The annual meeting of the World Economic Forum began yesterday amidst unprecedented security in the Swiss ski resortof Davos. Founded in 1971 by an entrepreneur, the WEF has grown to become one of the world’s most importantconventions of corporate executive officers and heads of state. The WEF allows multinational corporations directaccess to the government decision-makers who influence their industries, and grants governments an unparalleledopportunity to coordinate their operations with global business.
But the business leaders are not alone: social justice leaders from around the world have also converged on Davos.”The Public Eye on Davos,” an independent conference organized by an international coalition of NGOs to bringattention to the WEF and challenge its agenda-setting role, convened yesterday. And activists plan to take to thestreets, despite a police ban on the protest.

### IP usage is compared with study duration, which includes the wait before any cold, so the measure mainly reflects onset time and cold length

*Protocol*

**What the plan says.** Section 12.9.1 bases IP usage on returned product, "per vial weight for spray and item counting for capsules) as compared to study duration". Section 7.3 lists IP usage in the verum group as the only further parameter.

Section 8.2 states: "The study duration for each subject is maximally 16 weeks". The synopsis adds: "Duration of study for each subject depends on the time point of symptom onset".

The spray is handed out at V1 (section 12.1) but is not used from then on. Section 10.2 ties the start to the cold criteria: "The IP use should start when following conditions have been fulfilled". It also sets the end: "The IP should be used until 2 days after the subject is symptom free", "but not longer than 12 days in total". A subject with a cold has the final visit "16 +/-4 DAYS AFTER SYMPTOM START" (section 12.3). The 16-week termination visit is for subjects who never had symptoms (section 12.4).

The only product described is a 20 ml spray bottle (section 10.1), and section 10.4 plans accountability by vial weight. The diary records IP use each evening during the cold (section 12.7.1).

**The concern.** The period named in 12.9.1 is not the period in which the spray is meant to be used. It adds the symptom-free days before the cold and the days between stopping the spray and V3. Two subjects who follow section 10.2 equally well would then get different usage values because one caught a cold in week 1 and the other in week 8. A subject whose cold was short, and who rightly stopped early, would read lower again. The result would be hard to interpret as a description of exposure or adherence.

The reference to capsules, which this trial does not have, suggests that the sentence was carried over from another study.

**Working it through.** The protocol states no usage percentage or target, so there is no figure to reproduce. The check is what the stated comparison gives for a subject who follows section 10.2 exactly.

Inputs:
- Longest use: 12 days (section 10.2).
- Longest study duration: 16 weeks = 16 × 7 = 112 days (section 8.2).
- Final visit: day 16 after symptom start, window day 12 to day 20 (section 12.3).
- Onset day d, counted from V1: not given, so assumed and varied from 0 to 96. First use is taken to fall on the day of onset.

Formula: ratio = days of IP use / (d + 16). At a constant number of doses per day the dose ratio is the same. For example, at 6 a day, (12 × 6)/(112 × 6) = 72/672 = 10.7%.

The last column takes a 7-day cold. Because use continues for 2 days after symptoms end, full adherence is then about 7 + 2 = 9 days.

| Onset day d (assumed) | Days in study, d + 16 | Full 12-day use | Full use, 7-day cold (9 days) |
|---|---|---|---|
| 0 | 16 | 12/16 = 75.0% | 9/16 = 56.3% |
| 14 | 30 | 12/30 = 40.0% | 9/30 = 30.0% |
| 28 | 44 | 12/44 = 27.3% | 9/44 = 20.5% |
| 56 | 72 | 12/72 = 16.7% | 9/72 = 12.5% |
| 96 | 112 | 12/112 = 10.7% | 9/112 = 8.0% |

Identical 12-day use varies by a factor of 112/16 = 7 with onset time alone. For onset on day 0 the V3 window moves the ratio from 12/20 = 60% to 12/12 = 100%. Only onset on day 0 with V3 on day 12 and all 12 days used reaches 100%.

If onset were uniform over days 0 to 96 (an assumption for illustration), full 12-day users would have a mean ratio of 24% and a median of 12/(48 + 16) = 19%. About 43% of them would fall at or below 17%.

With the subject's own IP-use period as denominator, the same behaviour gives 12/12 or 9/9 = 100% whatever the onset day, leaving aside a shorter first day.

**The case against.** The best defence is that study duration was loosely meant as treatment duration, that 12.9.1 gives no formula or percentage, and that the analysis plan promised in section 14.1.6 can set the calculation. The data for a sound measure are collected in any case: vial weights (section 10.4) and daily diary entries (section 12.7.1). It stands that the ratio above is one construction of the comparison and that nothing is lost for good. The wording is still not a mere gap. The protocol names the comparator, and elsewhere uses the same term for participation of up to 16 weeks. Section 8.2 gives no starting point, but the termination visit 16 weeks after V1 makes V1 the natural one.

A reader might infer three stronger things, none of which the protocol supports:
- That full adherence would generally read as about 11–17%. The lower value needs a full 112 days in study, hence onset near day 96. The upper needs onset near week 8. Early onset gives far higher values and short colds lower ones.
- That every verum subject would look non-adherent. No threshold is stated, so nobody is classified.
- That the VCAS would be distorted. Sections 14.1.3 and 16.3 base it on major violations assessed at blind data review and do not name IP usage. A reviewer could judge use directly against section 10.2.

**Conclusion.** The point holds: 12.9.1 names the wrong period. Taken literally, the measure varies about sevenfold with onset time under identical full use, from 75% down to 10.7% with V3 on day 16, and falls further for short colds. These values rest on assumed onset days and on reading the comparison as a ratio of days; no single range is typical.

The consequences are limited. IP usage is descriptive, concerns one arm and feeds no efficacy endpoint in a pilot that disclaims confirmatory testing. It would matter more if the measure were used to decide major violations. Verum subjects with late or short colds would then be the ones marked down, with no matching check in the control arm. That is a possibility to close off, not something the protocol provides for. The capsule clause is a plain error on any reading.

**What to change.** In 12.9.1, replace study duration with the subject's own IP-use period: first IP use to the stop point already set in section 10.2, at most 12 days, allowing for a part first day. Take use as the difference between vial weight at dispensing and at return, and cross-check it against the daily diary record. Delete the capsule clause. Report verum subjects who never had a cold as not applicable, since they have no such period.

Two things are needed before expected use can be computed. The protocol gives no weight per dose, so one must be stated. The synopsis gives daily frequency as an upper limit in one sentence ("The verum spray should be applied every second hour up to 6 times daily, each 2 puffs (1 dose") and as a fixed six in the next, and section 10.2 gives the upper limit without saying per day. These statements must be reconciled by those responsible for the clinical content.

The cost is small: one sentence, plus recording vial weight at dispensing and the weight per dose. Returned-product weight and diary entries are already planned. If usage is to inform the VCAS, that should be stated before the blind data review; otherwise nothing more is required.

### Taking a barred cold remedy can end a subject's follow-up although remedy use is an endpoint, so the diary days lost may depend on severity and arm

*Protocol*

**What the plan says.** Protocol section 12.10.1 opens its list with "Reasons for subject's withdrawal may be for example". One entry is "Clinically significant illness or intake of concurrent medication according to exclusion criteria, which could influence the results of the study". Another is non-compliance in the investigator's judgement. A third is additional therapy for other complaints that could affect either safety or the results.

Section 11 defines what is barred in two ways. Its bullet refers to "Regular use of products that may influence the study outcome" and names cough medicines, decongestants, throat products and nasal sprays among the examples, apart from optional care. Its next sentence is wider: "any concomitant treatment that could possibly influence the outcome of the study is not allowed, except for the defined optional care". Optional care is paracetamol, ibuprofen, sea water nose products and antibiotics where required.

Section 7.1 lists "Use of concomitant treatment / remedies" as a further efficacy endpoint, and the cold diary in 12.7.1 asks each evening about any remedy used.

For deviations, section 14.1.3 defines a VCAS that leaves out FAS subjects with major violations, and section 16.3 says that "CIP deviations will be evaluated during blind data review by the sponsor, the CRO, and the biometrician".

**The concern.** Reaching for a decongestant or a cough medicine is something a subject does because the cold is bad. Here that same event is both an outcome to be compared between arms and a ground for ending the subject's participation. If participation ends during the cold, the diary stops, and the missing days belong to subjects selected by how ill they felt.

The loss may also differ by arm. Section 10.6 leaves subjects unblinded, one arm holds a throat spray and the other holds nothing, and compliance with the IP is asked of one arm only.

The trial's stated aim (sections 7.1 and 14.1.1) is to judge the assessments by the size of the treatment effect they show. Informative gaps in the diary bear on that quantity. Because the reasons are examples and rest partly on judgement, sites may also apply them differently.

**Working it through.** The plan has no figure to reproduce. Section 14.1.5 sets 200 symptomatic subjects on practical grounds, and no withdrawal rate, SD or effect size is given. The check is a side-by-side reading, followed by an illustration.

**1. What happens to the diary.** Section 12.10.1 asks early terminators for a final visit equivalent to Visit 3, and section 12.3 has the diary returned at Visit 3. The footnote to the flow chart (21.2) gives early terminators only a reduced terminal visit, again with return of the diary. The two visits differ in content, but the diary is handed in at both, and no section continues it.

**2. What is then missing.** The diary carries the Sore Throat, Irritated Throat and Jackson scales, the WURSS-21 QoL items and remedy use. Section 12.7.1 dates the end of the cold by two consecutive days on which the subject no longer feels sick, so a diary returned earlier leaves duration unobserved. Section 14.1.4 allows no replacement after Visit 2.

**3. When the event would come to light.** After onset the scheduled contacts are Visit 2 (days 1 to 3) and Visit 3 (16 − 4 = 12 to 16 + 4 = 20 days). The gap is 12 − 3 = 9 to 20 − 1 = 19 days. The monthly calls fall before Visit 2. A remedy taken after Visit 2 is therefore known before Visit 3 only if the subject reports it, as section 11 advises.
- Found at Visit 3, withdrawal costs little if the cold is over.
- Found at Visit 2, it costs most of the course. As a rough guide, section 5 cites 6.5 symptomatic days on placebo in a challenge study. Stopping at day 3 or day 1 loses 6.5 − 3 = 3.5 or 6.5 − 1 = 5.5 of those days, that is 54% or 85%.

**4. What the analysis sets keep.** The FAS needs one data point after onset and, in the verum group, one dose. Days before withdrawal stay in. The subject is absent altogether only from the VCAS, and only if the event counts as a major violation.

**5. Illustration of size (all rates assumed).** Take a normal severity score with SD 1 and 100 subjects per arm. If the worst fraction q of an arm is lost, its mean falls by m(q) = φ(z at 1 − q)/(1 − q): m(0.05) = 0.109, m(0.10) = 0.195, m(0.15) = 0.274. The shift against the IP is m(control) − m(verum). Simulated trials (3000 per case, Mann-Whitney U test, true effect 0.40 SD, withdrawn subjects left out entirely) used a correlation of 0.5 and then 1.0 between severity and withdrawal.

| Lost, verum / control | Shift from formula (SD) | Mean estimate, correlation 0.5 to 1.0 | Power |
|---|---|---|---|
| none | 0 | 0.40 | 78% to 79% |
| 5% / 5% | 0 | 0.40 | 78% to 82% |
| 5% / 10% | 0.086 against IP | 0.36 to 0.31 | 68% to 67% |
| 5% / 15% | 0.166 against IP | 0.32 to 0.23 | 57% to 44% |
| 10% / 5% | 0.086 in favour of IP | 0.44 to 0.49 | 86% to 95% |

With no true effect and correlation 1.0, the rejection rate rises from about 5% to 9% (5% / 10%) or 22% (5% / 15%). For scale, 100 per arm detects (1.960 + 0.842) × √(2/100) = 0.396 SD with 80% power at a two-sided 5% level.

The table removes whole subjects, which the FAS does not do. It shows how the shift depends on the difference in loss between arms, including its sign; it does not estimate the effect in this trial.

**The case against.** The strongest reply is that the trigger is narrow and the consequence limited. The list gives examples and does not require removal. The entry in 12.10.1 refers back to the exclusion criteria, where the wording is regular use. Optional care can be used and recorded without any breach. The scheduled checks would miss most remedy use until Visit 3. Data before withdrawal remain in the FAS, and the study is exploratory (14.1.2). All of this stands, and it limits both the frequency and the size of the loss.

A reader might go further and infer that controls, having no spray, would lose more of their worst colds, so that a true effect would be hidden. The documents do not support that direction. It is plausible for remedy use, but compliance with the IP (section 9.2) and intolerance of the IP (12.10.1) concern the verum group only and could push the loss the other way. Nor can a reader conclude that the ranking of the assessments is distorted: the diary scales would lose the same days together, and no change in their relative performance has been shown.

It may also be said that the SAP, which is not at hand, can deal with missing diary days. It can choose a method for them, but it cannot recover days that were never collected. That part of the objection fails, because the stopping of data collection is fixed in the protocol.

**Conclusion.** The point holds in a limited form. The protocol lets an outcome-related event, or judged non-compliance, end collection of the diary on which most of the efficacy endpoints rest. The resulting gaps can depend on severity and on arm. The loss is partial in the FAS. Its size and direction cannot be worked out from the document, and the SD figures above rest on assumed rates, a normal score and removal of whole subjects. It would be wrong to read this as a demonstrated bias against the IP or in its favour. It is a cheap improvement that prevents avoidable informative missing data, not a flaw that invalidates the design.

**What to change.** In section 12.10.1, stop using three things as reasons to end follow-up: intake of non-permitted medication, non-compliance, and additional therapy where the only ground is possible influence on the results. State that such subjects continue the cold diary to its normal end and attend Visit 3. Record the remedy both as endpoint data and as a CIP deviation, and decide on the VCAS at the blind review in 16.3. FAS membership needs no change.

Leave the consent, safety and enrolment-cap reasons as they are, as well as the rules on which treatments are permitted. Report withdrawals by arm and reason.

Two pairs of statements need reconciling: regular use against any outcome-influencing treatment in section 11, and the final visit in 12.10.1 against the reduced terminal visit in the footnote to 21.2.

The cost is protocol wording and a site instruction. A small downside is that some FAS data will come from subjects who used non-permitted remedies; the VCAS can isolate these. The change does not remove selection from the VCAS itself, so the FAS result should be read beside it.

Across the globe in Porto Alegre, Brazil, thousands have converged for the first World Social Forum. In aconstructive spirit, the Forum is holding a series of workshops aimed at developing viable alternatives tocorporate-led, neo-liberal globalization.
Finally, the WTO announced this week that its next meeting will most likely be held in Qatar, a country which doesnot protect the right to free assembly.
- David Boehner, member of the Anti-WTO Coordination in Switzerland.
- Mario Murillo, Professor of Communications at Hofstra University; WBAI Pacifica Radio Producer of “OurAmericas” daily national radio program.
- Maria Louisa Mandosa, coordinator of the World Social Forum and member of the Global Justice Center
- Ariel Dorfman, Chilean novelist who survived the coup in Chile in 1973 in which President Salvador Allendedied and Augusto Pinochet rose to power. His most recent book is, ??Heading South, Looking North: A BilingualJourney.
- Charles Maclean, Director of Communications and Public Affairs, World Economic Forum.
- Keith Rockwell, Director of Information and Media Relations and assistant to Mike Moore, Director-Generalof the WTO.